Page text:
Picture it: You sit down at a bar, enjoy two or three IPAs rich with the fruity, piney aromas and flavors of hops, then get right up and immediately drive home. This is ill-advised, irresponsible and downright illegal behavior. But the information I didn’t supply you with before introducing this scenario is that those hypothetical beers are non-alcoholic. And though it sounds like a riddle based on fiction—c’mon, there’s no such thing as a vibrantly hoppy non-alcoholic IPA—this is a real-world situation that can be played out at the U.S. Grant Hotel’s bar, lounge and restaurant, Grant Grill, where level two Cicerone Jeff Josenhans has taken to removing alcohol from cask ales, before recarbonating, bottling and adding them to the menu. It’s the latest step in the venue’s non-alcoholic craft beverage program, which also includes spirits and cocktails. We sat down with Josenhans to find out more about his methods and what could be perceived by some purists as madness.
West Coaster: What inspired you to explore non-alcoholic beers in this manner?
Jeff Josenhans: It literally just dawned on me how there are no craft non-alcoholic beers on the market, and I thought to myself “how can this be possible?” The non-alcoholic quality beverage segment as a whole—wine, cocktails, etc.—is growing as well, so I just put two and two together. There’s really no reason you can’t drink craft beer at work in a non-alcoholic form.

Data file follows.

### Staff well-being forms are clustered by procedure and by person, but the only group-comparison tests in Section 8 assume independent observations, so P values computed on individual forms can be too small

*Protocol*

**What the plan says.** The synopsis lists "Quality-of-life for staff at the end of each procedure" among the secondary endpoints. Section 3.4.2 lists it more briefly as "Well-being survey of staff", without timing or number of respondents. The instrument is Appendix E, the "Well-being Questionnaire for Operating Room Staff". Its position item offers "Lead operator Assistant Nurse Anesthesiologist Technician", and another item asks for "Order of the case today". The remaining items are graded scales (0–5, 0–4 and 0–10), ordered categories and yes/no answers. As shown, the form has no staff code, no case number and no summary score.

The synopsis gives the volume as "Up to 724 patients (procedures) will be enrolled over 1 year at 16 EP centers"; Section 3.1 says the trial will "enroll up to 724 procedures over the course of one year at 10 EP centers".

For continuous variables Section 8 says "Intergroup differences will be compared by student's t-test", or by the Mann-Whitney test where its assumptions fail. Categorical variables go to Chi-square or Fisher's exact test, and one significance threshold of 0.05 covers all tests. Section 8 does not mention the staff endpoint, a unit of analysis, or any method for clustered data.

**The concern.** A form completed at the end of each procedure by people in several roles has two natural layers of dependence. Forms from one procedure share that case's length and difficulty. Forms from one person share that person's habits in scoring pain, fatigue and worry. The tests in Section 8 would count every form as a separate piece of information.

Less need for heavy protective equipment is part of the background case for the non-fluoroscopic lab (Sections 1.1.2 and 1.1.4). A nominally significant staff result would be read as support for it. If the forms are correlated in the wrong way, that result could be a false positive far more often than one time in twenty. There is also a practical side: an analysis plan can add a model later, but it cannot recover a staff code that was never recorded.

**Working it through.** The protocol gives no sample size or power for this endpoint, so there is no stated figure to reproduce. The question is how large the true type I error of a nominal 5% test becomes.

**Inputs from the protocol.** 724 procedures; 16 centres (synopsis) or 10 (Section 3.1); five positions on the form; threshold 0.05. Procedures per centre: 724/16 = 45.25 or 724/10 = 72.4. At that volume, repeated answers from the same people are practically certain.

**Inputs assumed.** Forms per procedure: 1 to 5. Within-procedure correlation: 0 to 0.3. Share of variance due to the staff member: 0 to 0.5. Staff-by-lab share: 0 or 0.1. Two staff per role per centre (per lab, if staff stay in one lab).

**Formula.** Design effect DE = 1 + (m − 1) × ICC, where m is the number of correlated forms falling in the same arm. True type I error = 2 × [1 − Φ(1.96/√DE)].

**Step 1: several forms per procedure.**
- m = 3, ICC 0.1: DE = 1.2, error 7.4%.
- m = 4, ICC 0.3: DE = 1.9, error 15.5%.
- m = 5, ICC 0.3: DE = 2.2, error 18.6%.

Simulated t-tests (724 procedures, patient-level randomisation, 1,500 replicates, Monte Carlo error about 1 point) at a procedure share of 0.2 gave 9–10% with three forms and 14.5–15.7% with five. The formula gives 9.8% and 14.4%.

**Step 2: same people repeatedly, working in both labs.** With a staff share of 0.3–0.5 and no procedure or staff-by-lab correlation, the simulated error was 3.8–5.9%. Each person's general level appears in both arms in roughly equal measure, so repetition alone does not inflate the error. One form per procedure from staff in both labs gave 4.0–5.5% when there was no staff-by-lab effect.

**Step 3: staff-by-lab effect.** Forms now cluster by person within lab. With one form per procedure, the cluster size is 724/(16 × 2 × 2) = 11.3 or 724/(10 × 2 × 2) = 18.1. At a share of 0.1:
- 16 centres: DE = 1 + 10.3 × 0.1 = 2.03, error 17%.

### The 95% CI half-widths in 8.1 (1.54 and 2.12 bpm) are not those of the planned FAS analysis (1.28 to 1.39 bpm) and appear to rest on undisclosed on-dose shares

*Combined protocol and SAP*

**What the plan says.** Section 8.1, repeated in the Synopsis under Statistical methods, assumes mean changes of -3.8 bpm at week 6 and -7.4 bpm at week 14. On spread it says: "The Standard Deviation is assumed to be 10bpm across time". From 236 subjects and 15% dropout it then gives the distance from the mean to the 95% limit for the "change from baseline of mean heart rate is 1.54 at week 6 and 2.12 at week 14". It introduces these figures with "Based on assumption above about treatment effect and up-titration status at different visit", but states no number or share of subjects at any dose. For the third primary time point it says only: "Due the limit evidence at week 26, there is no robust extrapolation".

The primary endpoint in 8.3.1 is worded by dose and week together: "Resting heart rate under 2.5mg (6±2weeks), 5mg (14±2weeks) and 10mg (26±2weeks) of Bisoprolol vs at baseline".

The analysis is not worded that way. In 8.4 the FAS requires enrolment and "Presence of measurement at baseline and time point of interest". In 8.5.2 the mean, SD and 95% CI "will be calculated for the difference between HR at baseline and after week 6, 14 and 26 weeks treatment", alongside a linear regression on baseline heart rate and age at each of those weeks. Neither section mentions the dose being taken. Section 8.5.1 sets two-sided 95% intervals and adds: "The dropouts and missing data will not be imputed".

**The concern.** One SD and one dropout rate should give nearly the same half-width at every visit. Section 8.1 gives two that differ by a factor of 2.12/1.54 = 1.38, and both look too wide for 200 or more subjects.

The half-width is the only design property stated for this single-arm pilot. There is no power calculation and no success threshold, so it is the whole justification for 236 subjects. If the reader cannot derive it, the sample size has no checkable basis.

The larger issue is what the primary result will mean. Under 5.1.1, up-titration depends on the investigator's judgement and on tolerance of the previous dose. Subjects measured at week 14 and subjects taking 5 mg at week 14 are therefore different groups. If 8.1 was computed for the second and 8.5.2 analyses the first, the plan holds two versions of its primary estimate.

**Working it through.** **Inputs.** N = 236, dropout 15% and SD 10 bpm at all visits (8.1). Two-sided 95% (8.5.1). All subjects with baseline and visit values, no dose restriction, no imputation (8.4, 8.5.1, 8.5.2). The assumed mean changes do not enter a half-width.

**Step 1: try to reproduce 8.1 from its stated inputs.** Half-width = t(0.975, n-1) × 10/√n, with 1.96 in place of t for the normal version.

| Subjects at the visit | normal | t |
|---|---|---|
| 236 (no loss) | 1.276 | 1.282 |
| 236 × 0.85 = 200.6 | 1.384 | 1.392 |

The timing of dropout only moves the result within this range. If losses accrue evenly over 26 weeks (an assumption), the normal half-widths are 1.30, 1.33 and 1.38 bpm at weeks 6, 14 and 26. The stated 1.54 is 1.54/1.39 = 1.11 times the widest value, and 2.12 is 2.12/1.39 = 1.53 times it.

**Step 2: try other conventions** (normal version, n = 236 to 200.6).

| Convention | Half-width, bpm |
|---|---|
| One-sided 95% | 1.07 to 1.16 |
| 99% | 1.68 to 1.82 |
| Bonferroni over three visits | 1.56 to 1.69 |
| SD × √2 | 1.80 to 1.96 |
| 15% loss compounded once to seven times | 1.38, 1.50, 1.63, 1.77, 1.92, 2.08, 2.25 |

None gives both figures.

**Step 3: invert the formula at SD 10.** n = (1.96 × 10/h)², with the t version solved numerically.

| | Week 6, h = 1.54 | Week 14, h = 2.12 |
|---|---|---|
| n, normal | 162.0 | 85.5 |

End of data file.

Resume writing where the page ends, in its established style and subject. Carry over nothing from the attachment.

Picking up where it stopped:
WC: Walk us through the process of removing alcohol from traditional beers.
JJ: Basically, we maintain the temperature of the beer at 180 degrees Fahrenheit using an immersion circulator, which also keeps the beer in motion. We keep that process going for about 30 minutes or until we can’t detect any alcohol fumes for at least five minutes. Like other commercial non-alcoholic beers or kombucha, there is still a minute amount of alcohol expected to remain in the beer, albeit less than one percent. There really is no such thing as 100% guaranteed no-alcohol beer. O’Doul’s states 0.5% alcohol-by-volume (ABV), Becks Non-Alcoholic states 0.3% ABV and, similarly, when reducing wine into a sauce, you cannot completely guarantee there is no alcohol and that it is at a level which is considered safe to consume and drive, for example. What we do is measure the volume of the liquid and equate it with the loss in volume per the original ABV. For example, if we have 10 liters of 6% ABV pale ale, after the 30-minute process we should have 9.4 liters left.
WC: What styles do you offer and what led you to select them?
JJ: Our current bottled beers are Office IPA, Strawberry Blonde, PC Pilsner, Safe and Sour, and Button-Down Beer. The selection process is directly correlated to the casks we run at Grant Grill. If we don’t have enough left over from a cask at the end of a night, we do not produce any non-alcoholic beer. If there is at least one-third of the cask left, we make a decision to bottle and start the process. We are creating craft-beverage offerings and avoiding waste at the same time.
WC: You’re using local cask ales. Where are you procuring them?
JJ: We always have cask ale on Fridays and Saturdays, and currently partner with New English Brewing, 32 North Brewing, Mike Hess Brewing, Acoustic Ales Brewing Experiment, Fall Brewing and Modern Times Beer.
WC: What would you say to those who don’t see a need for non-alcoholic craft beer?
JJ: There’s no shame in offering people who can’t drink for whatever reason—designated driver, pregnant, religion, whatever—a craft-beer alternative. To be honest, I really don’t understand how the craft market hasn’t got to this yet. It think it’s about time!